Wednesday, Aug. 20, 2008

Clearing up a murky situation at Konterra

Developer of 2,200-acre, mixed-use development in Laurel says it is working to keep Indian Creek clean

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Despite calls from local officials for further sanctions, Konterra developers said they have done their part to clean the water in Indian Creek.

The mayors of Berwyn Heights, College Park, Greenbelt and New Carrollton signed a July 29 letter calling for fines against Konterra for the increased levels of sediment in the creek. Indian Creek is a tributary to the Patuxent River and the Chesapeake Bay.

Konterra is a 2,200-acre, mixed-use development in Laurel with construction set to begin in late 2009.

Konterra spokeswoman Julie Chase said Konterra has been working since December 2007 to keep the water clear.

"If you look at the Indian Creek anywhere along Muirkirk Road, you will find clear water," she said. "As you go much further downstream, you have other developers and the water will become turbid. That is not our doing."

Berwyn Heights Mayor Cheye Calvo's July 29 letter to the Maryland Department of the Environment said Indian Creek is turbid because of excess runoff of sediment coming from Konterra.

MDE, the body that can issue fines, received a similar letter in March from Greenbelt Mayor Judith Davis, who also signed Calvo's letter, calling for the continual monitoring of the creek.

"It has damaged the creek bed," she said. "There should be some mitigation or money that would pay to correct the situation and make it better."

Chase said Konterra has already paid to implement solutions, including seeding and the use of silt socks, which are fabric tubes filled with mulch that prevent runoff and erosion.

Chase said in total, Konterra developers have spent more than $100,000 on environmental projects since September.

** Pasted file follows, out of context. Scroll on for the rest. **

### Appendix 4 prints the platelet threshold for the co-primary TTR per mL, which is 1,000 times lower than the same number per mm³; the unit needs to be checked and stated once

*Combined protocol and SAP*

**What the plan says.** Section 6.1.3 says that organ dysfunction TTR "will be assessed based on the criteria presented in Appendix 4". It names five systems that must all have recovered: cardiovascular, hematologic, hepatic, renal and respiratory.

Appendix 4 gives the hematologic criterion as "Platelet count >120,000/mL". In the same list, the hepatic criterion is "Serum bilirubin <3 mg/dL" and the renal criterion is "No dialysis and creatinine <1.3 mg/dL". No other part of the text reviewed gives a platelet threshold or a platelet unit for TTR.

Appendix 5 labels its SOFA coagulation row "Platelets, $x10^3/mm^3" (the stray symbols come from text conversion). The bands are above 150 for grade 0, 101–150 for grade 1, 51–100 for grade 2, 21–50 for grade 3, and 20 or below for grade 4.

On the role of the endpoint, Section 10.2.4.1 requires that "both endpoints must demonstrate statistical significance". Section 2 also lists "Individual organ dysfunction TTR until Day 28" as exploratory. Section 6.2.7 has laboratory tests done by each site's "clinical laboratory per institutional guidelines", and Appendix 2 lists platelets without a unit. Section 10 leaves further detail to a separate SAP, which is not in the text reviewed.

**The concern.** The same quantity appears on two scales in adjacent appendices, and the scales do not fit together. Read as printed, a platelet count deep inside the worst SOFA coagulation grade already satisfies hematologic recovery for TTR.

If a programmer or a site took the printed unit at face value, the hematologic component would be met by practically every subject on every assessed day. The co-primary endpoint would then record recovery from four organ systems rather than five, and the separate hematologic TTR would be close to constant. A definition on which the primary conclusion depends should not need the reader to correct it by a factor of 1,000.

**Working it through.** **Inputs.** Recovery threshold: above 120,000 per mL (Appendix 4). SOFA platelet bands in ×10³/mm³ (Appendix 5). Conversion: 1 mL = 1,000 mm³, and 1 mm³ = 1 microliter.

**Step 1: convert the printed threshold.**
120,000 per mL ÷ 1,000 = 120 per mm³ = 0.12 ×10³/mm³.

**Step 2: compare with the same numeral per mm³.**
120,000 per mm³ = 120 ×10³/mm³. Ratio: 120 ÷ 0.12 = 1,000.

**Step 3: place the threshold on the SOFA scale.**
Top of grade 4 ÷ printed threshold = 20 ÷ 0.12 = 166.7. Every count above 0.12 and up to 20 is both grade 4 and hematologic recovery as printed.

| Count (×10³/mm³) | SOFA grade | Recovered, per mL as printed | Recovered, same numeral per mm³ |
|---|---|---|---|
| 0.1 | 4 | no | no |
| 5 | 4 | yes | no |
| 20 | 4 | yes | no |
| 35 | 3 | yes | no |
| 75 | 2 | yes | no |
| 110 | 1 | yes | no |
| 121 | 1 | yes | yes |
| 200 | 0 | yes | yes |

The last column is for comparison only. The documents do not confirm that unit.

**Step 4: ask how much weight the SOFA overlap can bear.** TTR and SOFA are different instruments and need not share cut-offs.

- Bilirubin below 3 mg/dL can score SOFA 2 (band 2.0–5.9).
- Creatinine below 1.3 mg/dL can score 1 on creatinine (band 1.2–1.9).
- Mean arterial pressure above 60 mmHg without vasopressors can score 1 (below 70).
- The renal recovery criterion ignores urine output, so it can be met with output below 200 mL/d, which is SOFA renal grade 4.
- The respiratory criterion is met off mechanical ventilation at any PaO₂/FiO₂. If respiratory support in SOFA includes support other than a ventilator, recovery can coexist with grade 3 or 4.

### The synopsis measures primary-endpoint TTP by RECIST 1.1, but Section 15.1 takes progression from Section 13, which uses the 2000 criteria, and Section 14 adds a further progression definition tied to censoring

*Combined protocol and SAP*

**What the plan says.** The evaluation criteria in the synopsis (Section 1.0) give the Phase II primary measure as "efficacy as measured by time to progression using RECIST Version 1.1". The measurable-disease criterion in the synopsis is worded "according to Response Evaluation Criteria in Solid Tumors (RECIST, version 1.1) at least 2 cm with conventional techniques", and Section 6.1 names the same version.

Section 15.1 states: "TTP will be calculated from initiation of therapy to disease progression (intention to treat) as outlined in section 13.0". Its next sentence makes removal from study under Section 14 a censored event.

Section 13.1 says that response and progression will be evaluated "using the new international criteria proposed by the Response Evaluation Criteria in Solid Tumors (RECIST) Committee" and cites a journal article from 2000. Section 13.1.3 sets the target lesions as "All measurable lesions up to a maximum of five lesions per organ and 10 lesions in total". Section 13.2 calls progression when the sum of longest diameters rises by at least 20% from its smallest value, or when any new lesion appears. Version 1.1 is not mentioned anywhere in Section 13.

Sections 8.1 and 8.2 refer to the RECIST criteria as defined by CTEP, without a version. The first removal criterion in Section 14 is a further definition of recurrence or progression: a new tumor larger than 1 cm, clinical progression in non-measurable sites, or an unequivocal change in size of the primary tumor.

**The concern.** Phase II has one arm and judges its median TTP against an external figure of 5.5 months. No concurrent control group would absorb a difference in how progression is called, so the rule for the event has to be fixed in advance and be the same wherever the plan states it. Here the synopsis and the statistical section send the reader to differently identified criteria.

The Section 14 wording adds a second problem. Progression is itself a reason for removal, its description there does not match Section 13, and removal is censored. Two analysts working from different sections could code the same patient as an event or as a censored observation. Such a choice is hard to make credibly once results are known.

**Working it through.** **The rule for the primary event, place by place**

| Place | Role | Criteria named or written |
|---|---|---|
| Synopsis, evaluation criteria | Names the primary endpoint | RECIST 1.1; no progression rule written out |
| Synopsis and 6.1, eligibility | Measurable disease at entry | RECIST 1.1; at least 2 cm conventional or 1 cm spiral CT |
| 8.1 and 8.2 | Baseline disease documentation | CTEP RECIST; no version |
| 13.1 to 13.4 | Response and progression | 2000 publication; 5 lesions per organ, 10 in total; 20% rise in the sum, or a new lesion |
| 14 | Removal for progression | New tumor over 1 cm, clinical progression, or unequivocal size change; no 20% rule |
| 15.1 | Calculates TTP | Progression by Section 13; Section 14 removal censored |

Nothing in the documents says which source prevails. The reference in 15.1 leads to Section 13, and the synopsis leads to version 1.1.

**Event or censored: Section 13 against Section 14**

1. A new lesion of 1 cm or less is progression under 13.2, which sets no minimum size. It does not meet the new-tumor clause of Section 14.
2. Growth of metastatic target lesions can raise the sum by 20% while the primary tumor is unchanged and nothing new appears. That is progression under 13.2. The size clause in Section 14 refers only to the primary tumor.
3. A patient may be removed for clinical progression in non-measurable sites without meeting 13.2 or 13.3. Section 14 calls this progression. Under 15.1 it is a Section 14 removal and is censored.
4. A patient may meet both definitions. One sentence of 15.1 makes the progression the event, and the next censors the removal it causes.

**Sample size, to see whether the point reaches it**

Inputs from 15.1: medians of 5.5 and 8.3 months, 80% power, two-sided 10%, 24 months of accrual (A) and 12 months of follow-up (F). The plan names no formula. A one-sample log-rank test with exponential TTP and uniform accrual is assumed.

Berwyn Heights Town Councilman Michael Attick said Konterra should still be subject to a fine.

"The water is still muddy to this day down in Berwyn Heights," Attick said. "I go by there every day, and if they think that's clear water they need glasses more than I do. I would like to actually be able to see things swimming in the water. That's clear."

But Lutz Rastaetter, secretary and treasurer of Citizens to Conserve and Restore Indian Creek, said the water in the creek has improved drastically over the summer.

"The situation in the stream has turned back to what it used to be," he said. "I've seen that is has improved since April and May. There's development in Beltsville and Vansville, so it never goes away completely."

Chase said that a Konterra site superintendent monitors the creek with a "handheld turbidity meter" between two and four times a month. The MDE also monitors the creek.

"We had an issue, we had unilaterally taken care of it, and we continue to take care of it," she said. "We're keeping things in place. There shouldn't be a problem, but if there is, that would be a trigger point for us to go out there."